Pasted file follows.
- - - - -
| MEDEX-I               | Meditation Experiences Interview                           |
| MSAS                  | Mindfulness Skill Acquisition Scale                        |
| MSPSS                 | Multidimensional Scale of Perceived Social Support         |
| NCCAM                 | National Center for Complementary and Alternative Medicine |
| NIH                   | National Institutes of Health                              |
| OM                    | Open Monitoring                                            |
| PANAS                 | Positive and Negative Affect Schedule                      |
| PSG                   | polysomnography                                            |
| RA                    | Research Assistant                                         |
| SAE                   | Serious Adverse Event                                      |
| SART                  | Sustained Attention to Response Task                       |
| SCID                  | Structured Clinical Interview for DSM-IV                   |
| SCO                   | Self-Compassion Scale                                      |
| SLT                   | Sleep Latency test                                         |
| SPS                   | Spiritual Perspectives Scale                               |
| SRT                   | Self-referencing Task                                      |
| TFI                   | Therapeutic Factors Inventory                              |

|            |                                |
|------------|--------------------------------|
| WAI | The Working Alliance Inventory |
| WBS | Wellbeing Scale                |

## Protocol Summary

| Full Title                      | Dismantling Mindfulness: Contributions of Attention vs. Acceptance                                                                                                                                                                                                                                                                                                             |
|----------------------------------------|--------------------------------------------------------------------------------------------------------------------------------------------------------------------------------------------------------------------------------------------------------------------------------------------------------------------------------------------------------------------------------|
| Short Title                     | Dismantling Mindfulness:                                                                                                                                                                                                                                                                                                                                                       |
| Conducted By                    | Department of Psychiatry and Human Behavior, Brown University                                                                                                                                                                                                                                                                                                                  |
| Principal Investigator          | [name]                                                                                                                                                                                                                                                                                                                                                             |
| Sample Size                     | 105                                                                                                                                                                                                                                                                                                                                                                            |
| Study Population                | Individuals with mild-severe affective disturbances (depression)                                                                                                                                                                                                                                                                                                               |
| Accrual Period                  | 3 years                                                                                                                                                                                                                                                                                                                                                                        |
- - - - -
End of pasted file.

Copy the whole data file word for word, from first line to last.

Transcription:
| MEDEX-I               | Meditation Experiences Interview                           |
| MSAS                  | Mindfulness Skill Acquisition Scale                        |
| MSPSS                 | Multidimensional Scale of Perceived Social Support         |
| NCCAM                 | National Center for Complementary and Alternative Medicine |
| NIH                   | National Institutes of Health                              |
| OM                    | Open Monitoring                                            |
| PANAS                 | Positive and Negative Affect Schedule                      |
| PSG                   | polysomnography                                            |
| RA                    | Research Assistant                                         |
| SAE                   | Serious Adverse Event                                      |
| SART                  | Sustained Attention to Response Task                       |
| SCID                  | Structured Clinical Interview for DSM-IV                   |
| SCO                   | Self-Compassion Scale                                      |
| SLT                   | Sleep Latency test                                         |
| SPS                   | Spiritual Perspectives Scale                               |
| SRT                   | Self-referencing Task                                      |
| TFI                   | Therapeutic Factors Inventory                              |

|            |                                |
|------------|--------------------------------|
| WAI | The Working Alliance Inventory |
| WBS | Wellbeing Scale                |

## Protocol Summary

| Full Title                      | Dismantling Mindfulness: Contributions of Attention vs. Acceptance                                                                                                                                                                                                                                                                                                             |
|----------------------------------------|--------------------------------------------------------------------------------------------------------------------------------------------------------------------------------------------------------------------------------------------------------------------------------------------------------------------------------------------------------------------------------|
| Short Title                     | Dismantling Mindfulness:                                                                                                                                                                                                                                                                                                                                                       |
| Conducted By                    | Department of Psychiatry and Human Behavior, Brown University                                                                                                                                                                                                                                                                                                                  |
| Principal Investigator          | [name]                                                                                                                                                                                                                                                                                                                                                             |
| Sample Size                     | 105                                                                                                                                                                                                                                                                                                                                                                            |
| Study Population                | Individuals with mild-severe affective disturbances (depression)                                                                                                                                                                                                                                                                                                               |
| Accrual Period                  | 3 years                                                                                                                                                                                                                                                                                                                                                                        |